It’s just a reality. It was good for me back then but there are different pathways now.

I loved my club, I played 50 games for OBU. We used to still celebrate our clubs with the All Blacks. We’d all have to wear our club jerseys on one day you’d have to get up and talk about your jersey. Those traditions aren’t being lost.

It was Wayne Smith’s idea and it was carried on by us older guys in the team.

You played 94 tests over 11 years. What was the key to staying in the All Blacks?

Just always challenging yourself – never being happy with the way you’re playing, and finding things to do differently. I never felt comfortable in my position. I looked at the talent around New Zealand and I thought I was in trouble if I didn’t try to evolve and add to my game.

Have you noticed that everyone seems to be able to throw amazingly difficult passes now, but people still have trouble with easy passes?

It’s a nice point. The offload is a massive part of the game but I agree there’s a still a place for simple passes and the ability to do that under pressure. That’s not practiced enough in my opinion. That’s the hard part – doing something well under pressure.

What are the differences between French club rugby and Super Rugby?

The length of the season – we’re together as a team literally for 11 months. Everyone says the game is slower and that’s true to a point, but there are other factors. The winter is harsh – some games called off because of snow – but mainly it’s impossible to maintain a high intensity for that length of time. Super Rugby was a sprint – you drop one or two games and it’s almost over.

There are eight Kiwis at Pau. How is that possible? And do you have any French players?

It seems incredible but we’ve only got one South African and one Aussie so there are plenty of French players. Most French clubs would have a similar make-up of foreigners and Frenchmen. It will be harder for foreigners to play here soon. Currently 14 players per 23 on your team sheet have to be French. But it’s going up to 16.

With so many Kiwis in the backline, do you call the moves in French or English?

We’ve still got French names for moves. The rugby language is pretty similar.

Sometimes there’ll be Tom [Taylor], Colin [Slade] and myself on the field and we might just speak English in the heat of the moment but we try and speak French.

You’ve said this is your last season. Then what?

We’re really keen to stay in France so we’re looking opportunities, with the club and elsewhere. I did do a law degree once and I did say I’d like to use that one day.

You once told me you’d like to run sport in New Zealand. Is that still an ambition?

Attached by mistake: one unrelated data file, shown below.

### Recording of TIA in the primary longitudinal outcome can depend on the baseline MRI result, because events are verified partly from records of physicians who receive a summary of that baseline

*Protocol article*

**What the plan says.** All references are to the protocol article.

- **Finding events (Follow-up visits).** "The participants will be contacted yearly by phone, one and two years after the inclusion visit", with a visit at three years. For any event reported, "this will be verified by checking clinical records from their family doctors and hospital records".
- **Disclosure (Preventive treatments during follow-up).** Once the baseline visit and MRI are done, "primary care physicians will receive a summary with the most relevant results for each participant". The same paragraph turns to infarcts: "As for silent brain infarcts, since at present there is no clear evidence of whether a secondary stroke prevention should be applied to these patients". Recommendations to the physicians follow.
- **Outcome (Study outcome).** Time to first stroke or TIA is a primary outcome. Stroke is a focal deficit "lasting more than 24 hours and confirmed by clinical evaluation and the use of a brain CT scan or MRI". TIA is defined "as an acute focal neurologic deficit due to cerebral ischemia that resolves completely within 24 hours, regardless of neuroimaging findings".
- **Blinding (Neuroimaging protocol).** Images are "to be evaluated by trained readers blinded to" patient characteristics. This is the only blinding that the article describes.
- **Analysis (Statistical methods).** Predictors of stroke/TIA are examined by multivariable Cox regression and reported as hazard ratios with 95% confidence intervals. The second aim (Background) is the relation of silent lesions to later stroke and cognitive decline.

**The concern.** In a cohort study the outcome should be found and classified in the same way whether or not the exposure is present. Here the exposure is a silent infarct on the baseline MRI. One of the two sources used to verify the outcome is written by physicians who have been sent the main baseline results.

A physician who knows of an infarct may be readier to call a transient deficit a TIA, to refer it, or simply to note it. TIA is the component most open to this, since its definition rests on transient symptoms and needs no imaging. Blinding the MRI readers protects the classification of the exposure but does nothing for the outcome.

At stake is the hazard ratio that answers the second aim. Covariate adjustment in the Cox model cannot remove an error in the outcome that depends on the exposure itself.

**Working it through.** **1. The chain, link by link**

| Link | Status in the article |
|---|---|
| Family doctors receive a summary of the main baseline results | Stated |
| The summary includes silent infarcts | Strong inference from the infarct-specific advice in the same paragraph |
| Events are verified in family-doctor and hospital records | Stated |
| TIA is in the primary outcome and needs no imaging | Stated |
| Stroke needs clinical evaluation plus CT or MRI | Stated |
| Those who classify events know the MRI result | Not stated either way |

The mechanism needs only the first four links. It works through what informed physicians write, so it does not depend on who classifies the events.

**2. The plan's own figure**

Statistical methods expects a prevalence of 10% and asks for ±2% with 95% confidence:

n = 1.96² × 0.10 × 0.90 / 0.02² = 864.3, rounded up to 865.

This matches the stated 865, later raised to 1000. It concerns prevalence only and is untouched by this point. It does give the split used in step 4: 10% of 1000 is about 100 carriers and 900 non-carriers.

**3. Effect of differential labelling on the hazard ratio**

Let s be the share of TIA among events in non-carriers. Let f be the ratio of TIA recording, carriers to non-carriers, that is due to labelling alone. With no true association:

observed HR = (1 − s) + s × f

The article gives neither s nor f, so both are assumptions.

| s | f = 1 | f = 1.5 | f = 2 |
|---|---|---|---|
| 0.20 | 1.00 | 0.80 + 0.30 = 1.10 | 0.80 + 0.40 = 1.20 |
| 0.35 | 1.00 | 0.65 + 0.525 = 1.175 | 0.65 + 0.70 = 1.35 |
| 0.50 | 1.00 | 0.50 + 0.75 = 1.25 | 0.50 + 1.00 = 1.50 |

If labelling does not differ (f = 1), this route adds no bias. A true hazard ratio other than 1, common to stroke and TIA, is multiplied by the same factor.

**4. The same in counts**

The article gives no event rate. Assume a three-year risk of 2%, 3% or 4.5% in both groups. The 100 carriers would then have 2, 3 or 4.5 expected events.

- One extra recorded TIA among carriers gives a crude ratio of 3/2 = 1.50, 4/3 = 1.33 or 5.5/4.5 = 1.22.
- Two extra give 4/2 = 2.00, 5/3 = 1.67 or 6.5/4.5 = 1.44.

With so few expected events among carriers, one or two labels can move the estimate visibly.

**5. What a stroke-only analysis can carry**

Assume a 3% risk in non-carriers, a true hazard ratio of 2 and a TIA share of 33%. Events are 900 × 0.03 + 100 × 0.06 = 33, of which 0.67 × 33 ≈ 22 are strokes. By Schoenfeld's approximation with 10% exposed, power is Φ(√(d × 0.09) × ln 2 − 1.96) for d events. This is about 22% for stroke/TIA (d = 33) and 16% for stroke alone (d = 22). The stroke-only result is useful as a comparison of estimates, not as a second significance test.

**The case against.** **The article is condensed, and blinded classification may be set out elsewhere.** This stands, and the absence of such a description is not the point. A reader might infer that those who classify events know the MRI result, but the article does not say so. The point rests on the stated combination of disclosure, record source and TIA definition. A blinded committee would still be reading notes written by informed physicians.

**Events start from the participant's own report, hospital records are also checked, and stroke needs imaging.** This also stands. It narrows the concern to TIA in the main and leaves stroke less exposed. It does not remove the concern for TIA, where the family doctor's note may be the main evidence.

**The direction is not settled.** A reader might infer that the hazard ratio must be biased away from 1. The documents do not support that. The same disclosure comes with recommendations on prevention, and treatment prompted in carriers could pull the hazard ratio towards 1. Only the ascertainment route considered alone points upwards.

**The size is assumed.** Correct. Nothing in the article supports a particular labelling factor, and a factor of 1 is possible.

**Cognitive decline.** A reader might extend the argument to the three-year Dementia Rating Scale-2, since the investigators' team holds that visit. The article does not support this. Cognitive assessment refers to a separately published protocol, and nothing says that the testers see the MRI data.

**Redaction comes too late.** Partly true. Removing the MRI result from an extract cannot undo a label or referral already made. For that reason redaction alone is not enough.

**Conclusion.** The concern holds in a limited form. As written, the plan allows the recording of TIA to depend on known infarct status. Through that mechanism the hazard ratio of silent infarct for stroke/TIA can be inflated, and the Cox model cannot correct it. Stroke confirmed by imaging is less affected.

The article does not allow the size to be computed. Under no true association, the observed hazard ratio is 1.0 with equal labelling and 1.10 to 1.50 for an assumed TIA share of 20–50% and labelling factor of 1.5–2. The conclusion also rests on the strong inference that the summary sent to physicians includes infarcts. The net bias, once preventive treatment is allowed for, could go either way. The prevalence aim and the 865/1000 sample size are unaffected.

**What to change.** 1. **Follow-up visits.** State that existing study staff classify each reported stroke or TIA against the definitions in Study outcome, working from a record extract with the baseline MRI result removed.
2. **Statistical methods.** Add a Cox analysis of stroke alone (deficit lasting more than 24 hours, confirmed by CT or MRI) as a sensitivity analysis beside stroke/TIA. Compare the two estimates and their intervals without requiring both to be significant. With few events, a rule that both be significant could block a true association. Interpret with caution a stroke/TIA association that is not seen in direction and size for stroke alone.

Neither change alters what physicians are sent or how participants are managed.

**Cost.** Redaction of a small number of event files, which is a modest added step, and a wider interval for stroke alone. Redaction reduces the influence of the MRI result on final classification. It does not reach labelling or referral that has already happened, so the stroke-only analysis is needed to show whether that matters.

Potentially. I’m happy here just getting experience. I’m not a big planner. I don’t know where I’m going to be in 5 or 10 years’ time. We’re happy here in France. I’m looking at sport and law and seeing where it takes me.

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William 1 hours ago
All Blacks vs England takeaways: Richie Who? Time for Cortez

Correct analysis of Perofeta’s bungling of the try opportunity Ben. Never ‘fixed’ Steward as he came across in defence and passed too early. Steward didn’t have to break his stride and simply moved on to pressure Telea. Never scanned the easier option of passing to the two supporting players on the inside. Beauden Barrett showed how it is done when he put Telea in for his try. Another point from the game is that the rush defence is hard to maintain as the number of phases increases. From scrums the defensive line only contains backs who all have roughly the same pace. Once forwards are involved, the defence has players with variable speeds often leading to a jagged line. It also tends to lose pace overall giving the attack more time and space. Beauden Barrett’s break to set up Telea’s try came because Baxter went in to tackle McKenzie and Steward went out to cover Telea. Barrett has a massive hole to run through, then commits Steward by passing as late as possible and Telea scores untouched. Another comment I would make is that Ben Earl is a good player and generally an excellent defender but he made three significant misses in the series, two of which led to All Black tries. Got stepped by Perofeta in Dunedin for Savea’s try, missed McKenzie in Auckland leading to what should have been a certain try being set up by Perofeta and was one of the tacklers who couldn’t stop Savea in the leadup to Telea’s first try. Perhaps he should contact Owen Farrell to pick up a few tips from ‘tackle school’.